The following is a guest post by Jay, the author of MarketFolly.com: a site dedicated to tracking hedge fund movements through their portfolios.
We're currently in the midst of our ongoing hedge fund portfolio tracking series (Q1 2009 edition). We track these hedge fund portfolios to get a sense as to where they are putting their money and to gain any possible investing insight from their movements. And, since BarelKarsan is focused on value investing, we thought we would take an in-depth look at a faily well-known value investor: Whitney Tilson and his T2 Partners.
T2, as of the current filing, has $81 million invested on the long side of their value fund. The fund is run by Whitney Tilson and Glenn Tongue and they use deep value investing methodologies. In addition to running his fund, Tilson is very active in the value investing community, releasing hisValue Investor Insight newsletter and organizing the Value Investing Congress, which we typically try to cover. In the past, we've also noted Tilson's bullishness on Berkshire Hathaway (BRK-A).
Tilson launched his investment career in 1999. Taken from his Tilson Funds website, "Mr. Tilson received an MBA with High Distinction from the Harvard Business School, where he was elected a Baker Scholar (top 5% of class), and graduated magna cum laude from Harvard College, with a bachelor’s degree in Government. Mr. Tilson writes a regular column on value investing for theFinancial Times and Kiplinger's, has written for the Motley Fool and TheStreet.com, and teaches financial statement analysis and business valuation for the Dickie Group. He was one of five investors included in SmartMoney’s Power 30, and was named by Institutional Investor as one of 20 Rising Stars." With that in mind, let's dive into their portfolio to see what ideas they may have.
The following were T2's long equity, note, and options holdings as of March 31st, 2009 as filed with the SEC. We have not detailed the changes to every single position in this update, so keep in mind that we're just checking out the major moves. All holdings are common stock unless otherwise denoted.
Some New Positions (Brand new positions that they initiated in the last quarter): Wells Fargo (WFC), General Electric (GE), General Growth Properties (GGWPQ), Microsoft (MSFT), Costco (COST), Laboratory Corp (LH), Sears Canada (SEARF), Chipotle (CMG), Apple (AAPL), Yahoo (YHOO), PF Chang's (PFCB), AllianceBernstein (AB), and Dominos (DPZ)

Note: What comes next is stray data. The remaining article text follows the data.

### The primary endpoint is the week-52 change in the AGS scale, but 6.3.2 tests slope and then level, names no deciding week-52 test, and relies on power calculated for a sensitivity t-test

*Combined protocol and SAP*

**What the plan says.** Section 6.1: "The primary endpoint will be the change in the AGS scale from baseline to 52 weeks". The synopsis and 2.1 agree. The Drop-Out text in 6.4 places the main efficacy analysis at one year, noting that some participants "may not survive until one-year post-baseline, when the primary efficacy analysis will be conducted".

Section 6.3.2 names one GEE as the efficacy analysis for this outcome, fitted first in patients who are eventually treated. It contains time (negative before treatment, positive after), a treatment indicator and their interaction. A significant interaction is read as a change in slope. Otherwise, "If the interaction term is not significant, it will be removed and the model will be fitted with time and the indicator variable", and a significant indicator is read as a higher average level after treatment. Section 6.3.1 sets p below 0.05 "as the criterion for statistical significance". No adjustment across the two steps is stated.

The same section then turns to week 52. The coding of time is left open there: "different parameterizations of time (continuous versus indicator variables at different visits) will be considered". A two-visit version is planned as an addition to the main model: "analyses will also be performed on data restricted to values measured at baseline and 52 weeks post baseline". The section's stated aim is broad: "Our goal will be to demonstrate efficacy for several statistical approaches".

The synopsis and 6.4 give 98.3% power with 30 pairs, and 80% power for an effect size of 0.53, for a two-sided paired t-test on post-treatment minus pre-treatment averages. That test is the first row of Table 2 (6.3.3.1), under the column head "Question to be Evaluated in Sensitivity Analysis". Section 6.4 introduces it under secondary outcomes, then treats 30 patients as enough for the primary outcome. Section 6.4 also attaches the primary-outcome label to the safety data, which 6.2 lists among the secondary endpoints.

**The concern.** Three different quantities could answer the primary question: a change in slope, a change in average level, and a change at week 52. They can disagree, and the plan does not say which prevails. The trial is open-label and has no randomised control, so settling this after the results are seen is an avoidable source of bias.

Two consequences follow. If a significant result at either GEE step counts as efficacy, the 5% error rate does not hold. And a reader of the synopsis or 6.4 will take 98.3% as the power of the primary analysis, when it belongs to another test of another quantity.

Some Increased Positions (A few positions they already owned but added shares to) Berkshire Hathaway (BRK-B): Increased by 200% Contango Oil & Gas (MCF): Increased by 180% Wesco Financial (WSC): Increased by 117% American Express (AXP): Increased by 98% Linn Energy (LINE): Increased by 98%
Some Reduced Positions (Some positions they sold some shares of - note not all sales listed) Odyssey Re Holdings (ORH): Decreased by 76% Berkshire Hathaway (BRK-A): Decreased by 75% Fairfax Financial (FFH): Decreased by 72% Wendys/Arbys (WEN): Decreased by 49%
Removed Positions (Positions they sold out of completely) McDonald's (MCD) Calls, Barnes & Noble (BKS), Johnson & Johnson (JNJ), Altria (MO), American Oriental Bioengineering (AOB), Lojack (LOJN), Equity Media (EMDAW) Warrants
Top 10 Holdings (by % of portfolio)
Berkshire Hathaway (BRK-B): 12.64% of portfolio
Huntsman (HUN): 9.3% of portfolio
Delia's (DLIA): 5.86% of portfolio
Resource America (REXI): 5.62% of portfolio
Wendys/Arbys (WEN): 5.57% of portfolio
American Express (AXP): 5.47% of portfolio
Winn Dixie (WINN): 5.43% of portfolio
Wells Fargo (WFC): 4.75% of portfolio
Echostar (SATS): 4.3% of portfolio
Contango Oil & Gas (MCF): 3.97% of portfolio
Overall, an interesting look inside his portfolio. The most notable move to us was his brand new purchase of Wells Fargo (WFC). Not only is this a notable move because it is the purchase of a financial, but also because T2 was previously short WFC. As they shorted it down, they started to recognize value and switched their bet. In addition to WFC, T2 was out adding to shares of AXP and WSC, other financial based firms. It will definitely be interesting to see if their entrance into the sector pays off down the road. One last thing we noted was their preference for Berkshire Hathaway 'B' shares over the 'A' shares. They were adding to the B shares but were selling the A shares, as they possibly have found some sort of arbitrage there.